Where does time go? Monica Lewinsky engaged in her affair with ex-President Bill Clinton 17 years ago. Just 22 in 1995 when the relationship began, she is now 40 years old and is telling her side of the sordid mess in Vanity Fair, including the humiliation she felt when the affair was revealed and her belief that the Clinton administration used her as a convenient “scapegoat.” The timing of the published details could not be more aggravating for President Clinton’s wife, Hillary Clinton, who is widely thought to be preparing for her own run at the White House, especially given that Republicans have already hinted that they are willing to bring up the scandal when campaigning against her. For her part, Lewinsky claims that she is coming forward in order to become a spokesperson to raise awareness of and advocate on behalf of those who are victimized, humiliated and harassed online. Lewinsky states in the piece that she feels as though she was the first-ever victim of this type of Internet bullying.
Her inspiration for breaking her silence and stepping forward after so many years was the case of Tyler Clementi, 18, the Rutgers University student who killed himself on Sept. 22, 2010, by jumping from the George Washington Bridge. Clementi’s roommate, Dharun Ravi, along with hallmate, Molly Wei, used Ravi’s webcam to watch Clementi kiss another man in what he thought was a private room. On Sept. 21, Ravi invited his friends and Twitter followers to watch on his webcam a second encounter between Clementi and his friend. Although the second viewing never happened, Clementi’s humiliation due to the bullying he received because of his homosexuality was too great for him to bear.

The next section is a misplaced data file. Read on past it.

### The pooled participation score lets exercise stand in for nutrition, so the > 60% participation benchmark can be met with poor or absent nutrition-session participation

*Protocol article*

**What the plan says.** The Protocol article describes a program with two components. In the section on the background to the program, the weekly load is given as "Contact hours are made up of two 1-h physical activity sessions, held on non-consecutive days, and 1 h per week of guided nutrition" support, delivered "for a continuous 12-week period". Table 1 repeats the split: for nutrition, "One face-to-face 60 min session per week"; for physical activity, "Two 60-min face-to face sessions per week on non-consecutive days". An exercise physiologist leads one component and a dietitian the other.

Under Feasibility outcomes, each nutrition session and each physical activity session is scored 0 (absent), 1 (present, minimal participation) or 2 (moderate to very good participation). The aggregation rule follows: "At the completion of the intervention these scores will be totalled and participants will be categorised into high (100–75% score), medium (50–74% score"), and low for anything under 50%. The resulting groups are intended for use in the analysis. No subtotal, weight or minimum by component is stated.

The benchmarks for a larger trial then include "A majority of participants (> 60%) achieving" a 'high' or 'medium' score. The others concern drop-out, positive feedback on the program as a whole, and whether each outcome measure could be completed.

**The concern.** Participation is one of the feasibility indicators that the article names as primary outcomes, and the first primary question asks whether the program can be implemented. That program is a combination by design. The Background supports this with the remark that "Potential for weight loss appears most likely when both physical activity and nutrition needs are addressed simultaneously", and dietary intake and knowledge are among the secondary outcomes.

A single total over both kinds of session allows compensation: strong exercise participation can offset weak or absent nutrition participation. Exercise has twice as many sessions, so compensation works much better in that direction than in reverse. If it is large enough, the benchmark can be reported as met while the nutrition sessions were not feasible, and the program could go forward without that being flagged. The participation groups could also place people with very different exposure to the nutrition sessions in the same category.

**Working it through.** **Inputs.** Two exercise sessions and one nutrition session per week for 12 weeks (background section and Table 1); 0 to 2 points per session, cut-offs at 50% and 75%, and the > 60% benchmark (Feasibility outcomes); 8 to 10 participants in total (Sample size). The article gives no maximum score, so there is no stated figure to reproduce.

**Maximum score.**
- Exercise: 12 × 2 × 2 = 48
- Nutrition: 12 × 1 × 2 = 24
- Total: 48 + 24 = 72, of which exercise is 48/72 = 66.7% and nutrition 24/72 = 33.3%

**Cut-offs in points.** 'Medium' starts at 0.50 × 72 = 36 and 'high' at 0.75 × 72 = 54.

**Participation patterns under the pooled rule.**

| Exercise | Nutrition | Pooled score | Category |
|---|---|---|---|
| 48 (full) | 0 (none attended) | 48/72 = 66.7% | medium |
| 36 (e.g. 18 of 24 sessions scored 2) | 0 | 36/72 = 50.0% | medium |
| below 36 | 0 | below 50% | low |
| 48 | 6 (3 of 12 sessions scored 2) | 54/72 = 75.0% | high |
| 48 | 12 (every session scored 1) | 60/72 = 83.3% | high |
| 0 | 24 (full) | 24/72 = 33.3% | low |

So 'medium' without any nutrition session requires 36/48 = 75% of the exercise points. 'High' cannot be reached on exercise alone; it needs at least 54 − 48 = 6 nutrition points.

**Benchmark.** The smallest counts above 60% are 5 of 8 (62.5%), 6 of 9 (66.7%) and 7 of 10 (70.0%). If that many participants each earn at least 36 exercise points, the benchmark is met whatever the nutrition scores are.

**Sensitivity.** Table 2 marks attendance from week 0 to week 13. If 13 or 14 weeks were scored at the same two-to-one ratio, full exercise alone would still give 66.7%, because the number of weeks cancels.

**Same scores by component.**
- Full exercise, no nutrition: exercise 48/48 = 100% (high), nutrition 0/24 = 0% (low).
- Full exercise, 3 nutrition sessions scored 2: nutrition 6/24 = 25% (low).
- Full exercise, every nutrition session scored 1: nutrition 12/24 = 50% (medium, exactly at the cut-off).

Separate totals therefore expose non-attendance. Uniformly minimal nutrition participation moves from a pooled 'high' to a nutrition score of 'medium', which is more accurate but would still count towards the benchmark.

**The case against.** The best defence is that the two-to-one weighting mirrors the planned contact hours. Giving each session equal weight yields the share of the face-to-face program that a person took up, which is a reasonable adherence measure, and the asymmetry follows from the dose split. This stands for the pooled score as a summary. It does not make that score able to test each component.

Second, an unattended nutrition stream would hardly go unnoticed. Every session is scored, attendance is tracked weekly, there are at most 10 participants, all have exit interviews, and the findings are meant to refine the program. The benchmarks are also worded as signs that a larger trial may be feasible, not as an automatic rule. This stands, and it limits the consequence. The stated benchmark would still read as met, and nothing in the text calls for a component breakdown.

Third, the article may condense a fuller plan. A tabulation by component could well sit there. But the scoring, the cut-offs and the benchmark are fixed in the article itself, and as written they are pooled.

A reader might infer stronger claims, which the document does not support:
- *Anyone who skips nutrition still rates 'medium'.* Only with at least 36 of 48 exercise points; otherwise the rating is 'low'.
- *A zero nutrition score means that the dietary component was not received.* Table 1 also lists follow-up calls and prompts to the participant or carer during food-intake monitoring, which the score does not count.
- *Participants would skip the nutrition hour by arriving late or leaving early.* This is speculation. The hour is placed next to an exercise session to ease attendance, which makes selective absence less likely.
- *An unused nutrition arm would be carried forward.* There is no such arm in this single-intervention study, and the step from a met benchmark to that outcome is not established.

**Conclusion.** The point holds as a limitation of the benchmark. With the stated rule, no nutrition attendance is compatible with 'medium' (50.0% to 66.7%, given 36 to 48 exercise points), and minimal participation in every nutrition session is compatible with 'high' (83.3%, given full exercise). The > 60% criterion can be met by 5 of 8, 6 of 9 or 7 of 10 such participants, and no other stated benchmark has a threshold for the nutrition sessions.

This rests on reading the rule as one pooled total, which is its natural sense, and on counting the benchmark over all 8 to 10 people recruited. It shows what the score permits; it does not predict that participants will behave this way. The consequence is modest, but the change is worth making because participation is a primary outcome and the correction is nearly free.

According to Lewinsky, not just the President’s administration, but both Washington Democrats and Republicans, not to mention the news media and the entire staff of the special prosecutor, embarked on an effort to label her as a conniving temptress in a certain way, even though the affair with Bill Clinton was consensual. Lewinsky says that the powers-that-be were able to effectively brand her as a home-wrecking seductress throughout the U.S. due to the power each organization wielded.
Both participants may have been equal partners in the affair, but former intern Lewinsky states that her “boss took advantage of (her).” Although she does not feel as though she was pressured or forced to engage in sexual relations with the President, she feels as though he did “abuse” her by making her the scapegoat in an effort to retain his powerful office. She confesses that she felt “suicidal” when she was embroiled in the scandal.
Bill Clinton was eventually impeached by the House in 1998 when his lies about the affair were uncovered. He was acquitted by the Senate and retained his office.
Speaking out now, Lewinsky says that she is “deeply” regretful for the affair and dismisses persistent rumors that she was paid to keep silent for all of these years. She describes her inability to land a job in her chosen field of communications, including fruitless interviews after which she was not hired and given no reason for the denial other than being told that she was not “quite right” for the job. Other companies attempted to take advantage of her notoriety by offering her jobs solely to be mentioned in the media. Lewinsky is prepared for any backlash that might occur due to her stepping out of the shadows and considers it her duty to help others who feel victimized or bullied online.
By Jennifer Pfalz